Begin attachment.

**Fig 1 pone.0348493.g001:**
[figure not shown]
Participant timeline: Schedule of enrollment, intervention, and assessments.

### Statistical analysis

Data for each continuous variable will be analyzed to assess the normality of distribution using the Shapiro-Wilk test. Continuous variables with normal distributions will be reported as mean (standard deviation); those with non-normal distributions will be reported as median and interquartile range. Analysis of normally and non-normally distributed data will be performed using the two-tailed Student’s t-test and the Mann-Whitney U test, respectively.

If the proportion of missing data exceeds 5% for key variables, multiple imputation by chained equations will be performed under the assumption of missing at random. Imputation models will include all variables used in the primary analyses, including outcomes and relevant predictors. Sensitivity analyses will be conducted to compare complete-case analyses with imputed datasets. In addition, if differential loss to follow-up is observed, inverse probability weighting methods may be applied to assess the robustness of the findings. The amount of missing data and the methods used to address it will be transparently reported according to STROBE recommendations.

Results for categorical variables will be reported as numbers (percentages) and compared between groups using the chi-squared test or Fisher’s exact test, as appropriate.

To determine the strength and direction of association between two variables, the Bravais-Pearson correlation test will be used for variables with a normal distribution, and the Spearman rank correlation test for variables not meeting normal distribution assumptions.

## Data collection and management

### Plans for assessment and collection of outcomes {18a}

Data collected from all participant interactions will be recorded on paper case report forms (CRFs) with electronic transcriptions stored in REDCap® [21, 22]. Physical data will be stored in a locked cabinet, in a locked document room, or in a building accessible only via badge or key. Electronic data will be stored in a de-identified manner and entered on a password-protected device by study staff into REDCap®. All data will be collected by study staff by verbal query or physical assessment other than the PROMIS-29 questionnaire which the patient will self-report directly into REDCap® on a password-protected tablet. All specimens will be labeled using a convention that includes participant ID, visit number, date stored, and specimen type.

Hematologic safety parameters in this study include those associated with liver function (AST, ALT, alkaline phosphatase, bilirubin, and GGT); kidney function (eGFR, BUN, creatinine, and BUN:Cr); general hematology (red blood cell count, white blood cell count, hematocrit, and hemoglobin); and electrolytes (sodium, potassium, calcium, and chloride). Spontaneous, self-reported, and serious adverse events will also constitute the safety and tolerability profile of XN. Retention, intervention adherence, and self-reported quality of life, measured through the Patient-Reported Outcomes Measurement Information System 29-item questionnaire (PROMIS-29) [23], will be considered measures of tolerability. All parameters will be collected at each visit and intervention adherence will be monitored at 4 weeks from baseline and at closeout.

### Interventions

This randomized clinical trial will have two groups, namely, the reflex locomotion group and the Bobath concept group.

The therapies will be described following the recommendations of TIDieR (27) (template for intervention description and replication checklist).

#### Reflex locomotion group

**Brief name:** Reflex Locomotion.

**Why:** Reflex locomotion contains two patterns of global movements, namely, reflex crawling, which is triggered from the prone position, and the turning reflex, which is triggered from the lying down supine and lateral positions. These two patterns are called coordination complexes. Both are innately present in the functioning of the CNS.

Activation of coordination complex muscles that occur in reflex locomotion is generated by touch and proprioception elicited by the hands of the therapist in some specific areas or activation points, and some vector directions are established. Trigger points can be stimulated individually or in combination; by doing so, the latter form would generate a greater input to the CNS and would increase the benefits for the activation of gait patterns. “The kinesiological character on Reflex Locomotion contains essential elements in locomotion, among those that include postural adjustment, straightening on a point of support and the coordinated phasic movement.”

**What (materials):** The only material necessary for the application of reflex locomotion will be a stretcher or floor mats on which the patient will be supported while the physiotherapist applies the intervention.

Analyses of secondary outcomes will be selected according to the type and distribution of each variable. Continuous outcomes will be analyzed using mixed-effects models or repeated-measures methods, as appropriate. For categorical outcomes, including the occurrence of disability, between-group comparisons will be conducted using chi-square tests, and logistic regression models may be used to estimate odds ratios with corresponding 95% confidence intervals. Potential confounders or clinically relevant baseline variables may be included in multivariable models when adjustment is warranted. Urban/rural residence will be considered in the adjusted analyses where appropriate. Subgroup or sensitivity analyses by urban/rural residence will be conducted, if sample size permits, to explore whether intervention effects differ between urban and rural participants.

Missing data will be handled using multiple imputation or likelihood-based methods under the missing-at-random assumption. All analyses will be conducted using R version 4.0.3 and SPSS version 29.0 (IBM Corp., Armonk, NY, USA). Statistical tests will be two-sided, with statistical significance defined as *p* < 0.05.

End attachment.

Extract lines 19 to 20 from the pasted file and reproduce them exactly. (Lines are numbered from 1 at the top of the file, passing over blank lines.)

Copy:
Activation of coordination complex muscles that occur in reflex locomotion is generated by touch and proprioception elicited by the hands of the therapist in some specific areas or activation points, and some vector directions are established. Trigger points can be stimulated individually or in combination; by doing so, the latter form would generate a greater input to the CNS and would increase the benefits for the activation of gait patterns. “The kinesiological character on Reflex Locomotion contains essential elements in locomotion, among those that include postural adjustment, straightening on a point of support and the coordinated phasic movement.”

**What (materials):** The only material necessary for the application of reflex locomotion will be a stretcher or floor mats on which the patient will be supported while the physiotherapist applies the intervention.